By November 26, 2019 Read More →

W.Va. troopers are cleared by internal reviews, then taxpayers spend millions settling the lawsuits

By Jake Zuckerman, Charleston Gazette-Mail

Editor’s Note: This is the second of a two-part series examining misconduct within the West Virginia State Police, and how the department responds. Click here to read Part 1.

CHARLESTON, W.Va. — By the time West Virginia State Police Trooper Derek Walker joined the roadside beating of a teenager in Martinsburg last fall — an incident that would prompt a criminal indictment of his partner and a lawsuit against four officers involved — he’d just emerged from a turbulent summer.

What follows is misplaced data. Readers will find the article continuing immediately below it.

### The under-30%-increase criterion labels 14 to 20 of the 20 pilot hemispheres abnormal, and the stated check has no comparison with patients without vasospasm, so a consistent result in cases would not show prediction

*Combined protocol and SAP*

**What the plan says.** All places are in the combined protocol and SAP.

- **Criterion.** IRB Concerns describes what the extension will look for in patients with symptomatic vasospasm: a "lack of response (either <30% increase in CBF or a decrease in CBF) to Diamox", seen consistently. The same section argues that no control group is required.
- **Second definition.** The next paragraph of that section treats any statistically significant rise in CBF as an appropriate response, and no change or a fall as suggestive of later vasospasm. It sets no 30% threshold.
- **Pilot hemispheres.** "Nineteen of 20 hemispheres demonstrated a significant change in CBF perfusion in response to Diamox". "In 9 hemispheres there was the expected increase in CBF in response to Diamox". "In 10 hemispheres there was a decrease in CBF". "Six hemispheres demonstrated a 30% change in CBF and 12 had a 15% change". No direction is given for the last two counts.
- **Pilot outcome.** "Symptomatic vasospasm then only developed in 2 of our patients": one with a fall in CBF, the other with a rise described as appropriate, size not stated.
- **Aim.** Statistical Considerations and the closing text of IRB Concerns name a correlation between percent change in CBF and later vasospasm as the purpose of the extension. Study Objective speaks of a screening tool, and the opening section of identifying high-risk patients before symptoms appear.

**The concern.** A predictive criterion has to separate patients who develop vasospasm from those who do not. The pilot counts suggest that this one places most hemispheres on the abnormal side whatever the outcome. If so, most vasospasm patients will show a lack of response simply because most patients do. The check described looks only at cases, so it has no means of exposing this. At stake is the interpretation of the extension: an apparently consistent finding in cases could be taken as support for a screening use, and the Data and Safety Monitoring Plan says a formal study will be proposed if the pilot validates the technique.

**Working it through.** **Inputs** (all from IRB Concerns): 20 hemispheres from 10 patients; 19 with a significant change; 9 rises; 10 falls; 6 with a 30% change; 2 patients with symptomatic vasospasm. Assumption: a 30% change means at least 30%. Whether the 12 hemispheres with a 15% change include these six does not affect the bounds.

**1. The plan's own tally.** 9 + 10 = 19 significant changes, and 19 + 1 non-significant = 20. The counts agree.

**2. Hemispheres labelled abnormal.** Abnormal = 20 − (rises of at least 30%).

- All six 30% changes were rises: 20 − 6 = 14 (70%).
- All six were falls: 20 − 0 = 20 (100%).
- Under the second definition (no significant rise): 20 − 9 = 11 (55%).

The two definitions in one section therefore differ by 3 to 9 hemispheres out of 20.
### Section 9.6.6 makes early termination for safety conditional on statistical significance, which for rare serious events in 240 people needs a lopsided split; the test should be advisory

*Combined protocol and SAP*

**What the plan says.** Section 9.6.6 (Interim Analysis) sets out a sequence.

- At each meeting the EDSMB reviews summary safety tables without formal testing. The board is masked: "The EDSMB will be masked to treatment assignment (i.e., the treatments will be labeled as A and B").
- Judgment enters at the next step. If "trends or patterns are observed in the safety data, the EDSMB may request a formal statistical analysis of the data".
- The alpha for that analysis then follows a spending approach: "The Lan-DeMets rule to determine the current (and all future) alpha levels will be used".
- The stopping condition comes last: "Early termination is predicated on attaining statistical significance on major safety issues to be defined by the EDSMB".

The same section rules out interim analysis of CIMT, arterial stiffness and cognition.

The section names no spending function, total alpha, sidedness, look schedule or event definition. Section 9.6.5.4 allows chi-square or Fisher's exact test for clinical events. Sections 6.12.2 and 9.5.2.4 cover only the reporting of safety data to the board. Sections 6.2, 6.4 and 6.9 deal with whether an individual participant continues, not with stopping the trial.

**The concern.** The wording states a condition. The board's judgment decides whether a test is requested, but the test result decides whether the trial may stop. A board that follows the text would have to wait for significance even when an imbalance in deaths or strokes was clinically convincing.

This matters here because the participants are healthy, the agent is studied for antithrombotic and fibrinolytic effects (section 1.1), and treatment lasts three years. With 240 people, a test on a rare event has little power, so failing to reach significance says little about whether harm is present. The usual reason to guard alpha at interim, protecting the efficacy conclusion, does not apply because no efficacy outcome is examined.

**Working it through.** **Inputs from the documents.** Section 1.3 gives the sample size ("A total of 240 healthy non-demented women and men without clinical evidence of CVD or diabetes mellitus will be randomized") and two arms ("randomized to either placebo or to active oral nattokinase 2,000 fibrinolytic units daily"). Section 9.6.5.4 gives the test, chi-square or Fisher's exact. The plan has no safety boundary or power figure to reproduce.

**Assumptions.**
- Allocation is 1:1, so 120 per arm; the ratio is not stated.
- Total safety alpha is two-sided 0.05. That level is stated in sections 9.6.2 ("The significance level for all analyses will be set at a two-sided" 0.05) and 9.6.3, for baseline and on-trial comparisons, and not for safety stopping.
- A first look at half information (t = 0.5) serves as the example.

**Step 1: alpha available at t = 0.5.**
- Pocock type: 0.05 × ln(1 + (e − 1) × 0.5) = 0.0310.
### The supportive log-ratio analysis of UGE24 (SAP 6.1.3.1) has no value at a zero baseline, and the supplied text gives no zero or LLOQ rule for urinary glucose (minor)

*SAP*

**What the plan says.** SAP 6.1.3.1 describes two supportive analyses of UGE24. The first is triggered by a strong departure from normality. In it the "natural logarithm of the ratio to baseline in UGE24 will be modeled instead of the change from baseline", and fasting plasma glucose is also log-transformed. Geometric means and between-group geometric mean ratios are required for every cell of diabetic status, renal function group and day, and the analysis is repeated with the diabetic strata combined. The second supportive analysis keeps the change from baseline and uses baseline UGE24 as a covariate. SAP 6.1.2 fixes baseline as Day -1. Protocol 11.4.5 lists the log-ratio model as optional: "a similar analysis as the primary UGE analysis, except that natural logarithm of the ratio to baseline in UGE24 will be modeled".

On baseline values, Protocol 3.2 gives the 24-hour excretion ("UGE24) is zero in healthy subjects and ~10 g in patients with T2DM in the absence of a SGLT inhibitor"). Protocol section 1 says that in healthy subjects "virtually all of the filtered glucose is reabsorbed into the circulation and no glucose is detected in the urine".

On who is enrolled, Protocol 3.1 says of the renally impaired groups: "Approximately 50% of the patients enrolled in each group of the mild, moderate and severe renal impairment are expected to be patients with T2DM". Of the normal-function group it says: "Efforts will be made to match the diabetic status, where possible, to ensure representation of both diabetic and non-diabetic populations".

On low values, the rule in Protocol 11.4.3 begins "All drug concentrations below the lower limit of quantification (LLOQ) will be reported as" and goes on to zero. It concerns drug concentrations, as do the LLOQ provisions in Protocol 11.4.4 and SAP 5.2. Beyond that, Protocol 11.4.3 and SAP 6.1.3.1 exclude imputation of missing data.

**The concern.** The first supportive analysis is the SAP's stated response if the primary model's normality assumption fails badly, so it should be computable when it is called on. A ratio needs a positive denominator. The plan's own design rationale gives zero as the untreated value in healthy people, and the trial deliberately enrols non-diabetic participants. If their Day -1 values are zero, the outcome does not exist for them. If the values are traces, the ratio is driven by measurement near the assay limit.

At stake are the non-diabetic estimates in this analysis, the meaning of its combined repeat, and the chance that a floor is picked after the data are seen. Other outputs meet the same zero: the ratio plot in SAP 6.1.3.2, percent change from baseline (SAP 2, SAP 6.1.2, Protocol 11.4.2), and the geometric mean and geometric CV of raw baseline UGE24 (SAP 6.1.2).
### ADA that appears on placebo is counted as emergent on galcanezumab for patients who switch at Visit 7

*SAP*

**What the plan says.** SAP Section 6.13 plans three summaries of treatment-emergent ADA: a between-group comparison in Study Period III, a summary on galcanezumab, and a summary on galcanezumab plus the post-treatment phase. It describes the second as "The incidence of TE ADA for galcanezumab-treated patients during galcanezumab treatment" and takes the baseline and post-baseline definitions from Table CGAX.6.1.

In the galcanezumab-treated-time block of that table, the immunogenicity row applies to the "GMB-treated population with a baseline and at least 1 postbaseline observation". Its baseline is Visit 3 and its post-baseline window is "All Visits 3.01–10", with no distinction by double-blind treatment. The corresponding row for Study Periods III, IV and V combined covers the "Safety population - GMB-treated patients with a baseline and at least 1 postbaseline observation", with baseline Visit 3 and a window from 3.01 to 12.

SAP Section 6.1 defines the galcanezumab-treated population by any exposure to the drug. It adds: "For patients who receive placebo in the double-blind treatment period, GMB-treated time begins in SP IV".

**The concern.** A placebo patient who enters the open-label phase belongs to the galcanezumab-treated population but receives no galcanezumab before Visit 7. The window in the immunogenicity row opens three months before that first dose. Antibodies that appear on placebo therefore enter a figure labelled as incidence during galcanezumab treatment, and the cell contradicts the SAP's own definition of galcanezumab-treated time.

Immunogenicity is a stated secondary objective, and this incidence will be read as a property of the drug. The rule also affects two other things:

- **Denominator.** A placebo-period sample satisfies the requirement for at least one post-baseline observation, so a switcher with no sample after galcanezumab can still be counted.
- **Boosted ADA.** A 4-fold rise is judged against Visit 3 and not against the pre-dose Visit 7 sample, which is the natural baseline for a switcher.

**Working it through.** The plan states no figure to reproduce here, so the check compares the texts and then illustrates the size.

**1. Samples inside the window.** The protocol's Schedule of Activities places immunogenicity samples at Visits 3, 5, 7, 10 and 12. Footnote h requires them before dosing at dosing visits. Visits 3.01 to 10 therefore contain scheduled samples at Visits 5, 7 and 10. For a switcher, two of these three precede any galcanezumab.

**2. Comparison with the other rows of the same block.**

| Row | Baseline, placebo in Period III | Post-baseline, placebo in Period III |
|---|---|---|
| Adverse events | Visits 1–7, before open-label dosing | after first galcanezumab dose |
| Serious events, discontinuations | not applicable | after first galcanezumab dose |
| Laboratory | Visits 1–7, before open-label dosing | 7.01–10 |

In July 2018, he’d been accused of “highway robbery” after seizing $10,000 in cash from a New Jersey couple without charging them with a crime. He was also tangled in a lawsuit with a 51-year-old woman who accused him of smashing her head into the side of a truck during an arrest.

Apart from that, Walker had used force three times in other incidents, which triggered an alert in the State Police’s Early Identification System. The system is designed to spot officers who use force three times or draw two complaints within 90 days. State Police Superintendent Jan Cahill and his top staff then review the incidents and decide whether supervision, training or employee assistance is warranted. …

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